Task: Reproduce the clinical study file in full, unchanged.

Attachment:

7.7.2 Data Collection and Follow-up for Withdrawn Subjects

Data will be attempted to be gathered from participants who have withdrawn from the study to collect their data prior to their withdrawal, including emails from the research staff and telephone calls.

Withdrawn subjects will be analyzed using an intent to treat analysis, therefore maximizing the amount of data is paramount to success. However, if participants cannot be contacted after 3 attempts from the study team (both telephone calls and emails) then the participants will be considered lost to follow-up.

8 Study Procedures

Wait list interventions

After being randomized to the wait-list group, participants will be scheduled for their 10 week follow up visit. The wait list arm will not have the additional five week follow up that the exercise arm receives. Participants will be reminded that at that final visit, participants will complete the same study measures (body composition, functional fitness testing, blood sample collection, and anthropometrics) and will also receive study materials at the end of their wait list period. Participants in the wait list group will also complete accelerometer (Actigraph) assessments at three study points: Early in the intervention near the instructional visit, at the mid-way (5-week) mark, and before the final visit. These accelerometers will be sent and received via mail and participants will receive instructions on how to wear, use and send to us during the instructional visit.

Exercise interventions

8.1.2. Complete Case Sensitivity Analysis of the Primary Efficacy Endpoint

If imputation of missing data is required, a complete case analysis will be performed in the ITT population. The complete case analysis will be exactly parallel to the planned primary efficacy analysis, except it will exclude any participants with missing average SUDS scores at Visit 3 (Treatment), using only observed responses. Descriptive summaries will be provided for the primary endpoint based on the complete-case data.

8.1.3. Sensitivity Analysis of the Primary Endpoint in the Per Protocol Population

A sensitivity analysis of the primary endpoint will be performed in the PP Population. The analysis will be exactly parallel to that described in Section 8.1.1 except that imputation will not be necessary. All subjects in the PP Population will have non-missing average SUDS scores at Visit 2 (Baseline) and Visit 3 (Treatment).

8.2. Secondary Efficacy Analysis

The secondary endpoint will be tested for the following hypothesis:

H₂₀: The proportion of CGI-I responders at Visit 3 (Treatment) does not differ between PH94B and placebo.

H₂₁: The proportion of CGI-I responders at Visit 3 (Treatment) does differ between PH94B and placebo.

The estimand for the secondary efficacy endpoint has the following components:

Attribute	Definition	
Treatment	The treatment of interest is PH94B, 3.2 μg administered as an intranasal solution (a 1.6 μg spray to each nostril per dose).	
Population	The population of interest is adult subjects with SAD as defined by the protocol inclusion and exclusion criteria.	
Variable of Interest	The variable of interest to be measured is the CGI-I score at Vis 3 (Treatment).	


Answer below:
7.7.2 Data Collection and Follow-up for Withdrawn Subjects

Data will be attempted to be gathered from participants who have withdrawn from the study to collect their data prior to their withdrawal, including emails from the research staff and telephone calls.

Withdrawn subjects will be analyzed using an intent to treat analysis, therefore maximizing the amount of data is paramount to success. However, if participants cannot be contacted after 3 attempts from the study team (both telephone calls and emails) then the participants will be considered lost to follow-up.

8 Study Procedures

Wait list interventions

After being randomized to the wait-list group, participants will be scheduled for their 10 week follow up visit. The wait list arm will not have the additional five week follow up that the exercise arm receives. Participants will be reminded that at that final visit, participants will complete the same study measures (body composition, functional fitness testing, blood sample collection, and anthropometrics) and will also receive study materials at the end of their wait list period. Participants in the wait list group will also complete accelerometer (Actigraph) assessments at three study points: Early in the intervention near the instructional visit, at the mid-way (5-week) mark, and before the final visit. These accelerometers will be sent and received via mail and participants will receive instructions on how to wear, use and send to us during the instructional visit.

Exercise interventions

8.1.2. Complete Case Sensitivity Analysis of the Primary Efficacy Endpoint

If imputation of missing data is required, a complete case analysis will be performed in the ITT population. The complete case analysis will be exactly parallel to the planned primary efficacy analysis, except it will exclude any participants with missing average SUDS scores at Visit 3 (Treatment), using only observed responses. Descriptive summaries will be provided for the primary endpoint based on the complete-case data.

8.1.3. Sensitivity Analysis of the Primary Endpoint in the Per Protocol Population

A sensitivity analysis of the primary endpoint will be performed in the PP Population. The analysis will be exactly parallel to that described in Section 8.1.1 except that imputation will not be necessary. All subjects in the PP Population will have non-missing average SUDS scores at Visit 2 (Baseline) and Visit 3 (Treatment).

8.2. Secondary Efficacy Analysis

The secondary endpoint will be tested for the following hypothesis:

H₂₀: The proportion of CGI-I responders at Visit 3 (Treatment) does not differ between PH94B and placebo.

H₂₁: The proportion of CGI-I responders at Visit 3 (Treatment) does differ between PH94B and placebo.

The estimand for the secondary efficacy endpoint has the following components:

Attribute	Definition	
Treatment	The treatment of interest is PH94B, 3.2 μg administered as an intranasal solution (a 1.6 μg spray to each nostril per dose).	
Population	The population of interest is adult subjects with SAD as defined by the protocol inclusion and exclusion criteria.	
Variable of Interest	The variable of interest to be measured is the CGI-I score at Vis 3 (Treatment).	